22 Performance

22.010 What do I need to know about performance?

First, read chapters 11 through 14 of the book OpenGL on Silicon Graphics Systems. Although some of the information is SGI machine specific, most of the information applies to OpenGL programming on any platform. It's invaluable reading for the performance-minded OpenGL programmer.

Consider a performance tuning analogy: A database application spends 5 percent of its time looking up records and 95 percent of its time transmitting data over a network. The database developer decides to tune the performance. He sits down and looks at the code for looking up records and sees that with a few simple changes he can reduce the time it’ll take to look up records by more than 50 percent. He makes the changes, compiles the database, and runs it. To his dismay, there's little or no noticeable performance increase!

What happened? The developer didn't identify the bottleneck before he began tuning. The most important thing you can do when attempting to boost your OpenGL program’s performance is to identify where the bottleneck is.

Graphics applications can be bound in several places. Generally speaking, bottlenecks fall into three broad categories: CPU limited, geometry limited, and fill limited.

CPU limited is a general term. Specifically, it means performance is limited by the speed of the CPU. Your application may also be bus limited, in which the bus bandwidth prevents better performance. Cache size and amount of RAM can also play a role in performance. For a true CPU-limited application, performance will increase with a faster CPU. Another way to increase performance is to reduce your application’s demand on CPU resources.

A geometry limited application is bound by how fast the computer or graphics hardware can perform vertex computations, such as transformation, clipping, lighting, culling, vertex fog, and other OpenGL operations performed on a per vertex basis. For many very low-end graphics devices, this processing is performed in the CPU. In this case, the line between CPU limited and geometry limited becomes fuzzy. In general, CPU limited implies that the bottleneck is CPU processing unrelated to graphics.

In a fill-limited application, the rate you can render is limited by how fast your graphics hardware can fill pixels. To go faster, you'll need to find a way to either fill fewer pixels, or simplify how pixels are filled, so they can be filled at a faster rate.

It’s usually quite simple to discern whether your application is fill limited. Shrink the window size, and see if rendering speeds up. If it does, you're fill limited.

If you're not fill limited, then you're either CPU limited or geometry limited. One way to test for a CPU limitation is to change your code, so it repeatedly renders a static, precalculated scene. If the performance is significantly faster, you're dealing with a CPU limitation. The part of your code that calculates the scene or does other application-specific processing is causing your performance hit. You need to focus on tuning this part of your code.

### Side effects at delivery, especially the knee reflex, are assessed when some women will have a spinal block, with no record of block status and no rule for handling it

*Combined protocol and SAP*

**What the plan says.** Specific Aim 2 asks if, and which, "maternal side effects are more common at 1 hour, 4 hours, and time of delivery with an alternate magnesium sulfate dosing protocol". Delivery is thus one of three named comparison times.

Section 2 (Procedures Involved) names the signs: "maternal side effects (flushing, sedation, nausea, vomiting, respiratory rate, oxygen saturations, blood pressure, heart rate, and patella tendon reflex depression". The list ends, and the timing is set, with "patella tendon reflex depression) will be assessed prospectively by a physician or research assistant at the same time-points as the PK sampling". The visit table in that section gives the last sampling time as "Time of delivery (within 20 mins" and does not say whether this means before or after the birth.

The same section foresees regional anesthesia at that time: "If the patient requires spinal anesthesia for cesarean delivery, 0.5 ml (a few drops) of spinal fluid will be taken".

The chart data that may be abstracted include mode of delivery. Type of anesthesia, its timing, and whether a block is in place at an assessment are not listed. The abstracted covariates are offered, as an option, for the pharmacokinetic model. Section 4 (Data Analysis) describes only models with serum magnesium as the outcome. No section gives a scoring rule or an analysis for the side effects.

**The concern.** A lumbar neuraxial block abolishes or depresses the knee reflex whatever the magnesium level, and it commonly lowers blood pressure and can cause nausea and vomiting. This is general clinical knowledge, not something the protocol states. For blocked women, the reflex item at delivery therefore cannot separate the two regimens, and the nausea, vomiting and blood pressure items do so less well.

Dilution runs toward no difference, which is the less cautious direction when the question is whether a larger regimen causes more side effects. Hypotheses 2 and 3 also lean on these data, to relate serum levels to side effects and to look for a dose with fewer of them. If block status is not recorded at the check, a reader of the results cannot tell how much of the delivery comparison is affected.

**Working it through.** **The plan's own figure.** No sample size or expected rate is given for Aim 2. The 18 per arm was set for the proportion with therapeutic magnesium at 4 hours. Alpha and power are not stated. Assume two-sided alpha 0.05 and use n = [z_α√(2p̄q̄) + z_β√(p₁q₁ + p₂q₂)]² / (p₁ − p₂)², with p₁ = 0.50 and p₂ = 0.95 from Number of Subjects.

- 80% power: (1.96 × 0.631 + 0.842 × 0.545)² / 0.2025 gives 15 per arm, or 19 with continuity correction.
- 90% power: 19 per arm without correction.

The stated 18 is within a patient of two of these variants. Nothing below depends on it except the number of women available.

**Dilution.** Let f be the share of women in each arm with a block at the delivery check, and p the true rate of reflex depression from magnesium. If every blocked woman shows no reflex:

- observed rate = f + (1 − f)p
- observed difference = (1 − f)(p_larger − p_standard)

If it's not fill limited and not CPU limited, congratulations! It's geometry limited. The per vertex features you’ve enabled or the shear volume of vertices you're rendering is causing your performance hit. You need to reduce the geometry processing either by reducing the number of vertices or reducing the calculations OpenGL must use to process each vertex.

22.020 How can I measure my application's performance?

You usually do this by getting the system time, doing some rendering, and getting the system time again. The difference between the two time measurements tells you how long it took to render. You can do other quick calculations to determine frames per second, triangles per second, and vertices per second.

Calculating pixels per second is a little tougher. The easiest way to calculate it is to write a small benchmark program that renders primitives of a known pixel size.

Some benchmark software is free to download. GLUT 3.7 comes with a benchmark called progs/bucciarelli/gltest that measures OpenGL rendering performance. You can also visit the Standard Performance Evaluation Corporation, which has many benchmarks you can download and the latest performance results from several OpenGL hardware vendors.

22.030 Which primitive type is the fastest?

GL_TRIANGLE_STRIP is generally recognized as the most optimal OpenGL primitive type. Be aware that the primitive type might not make a difference unless you're geometry limited.

22.040 What's the cost of redundant calls?

While some OpenGL implementations make redundant calls as cheap as possible, making redundant calls generally is considered bad practice. Certainly you shouldn't count on redundant calls as being cheap. Good application developers avoid them when possible.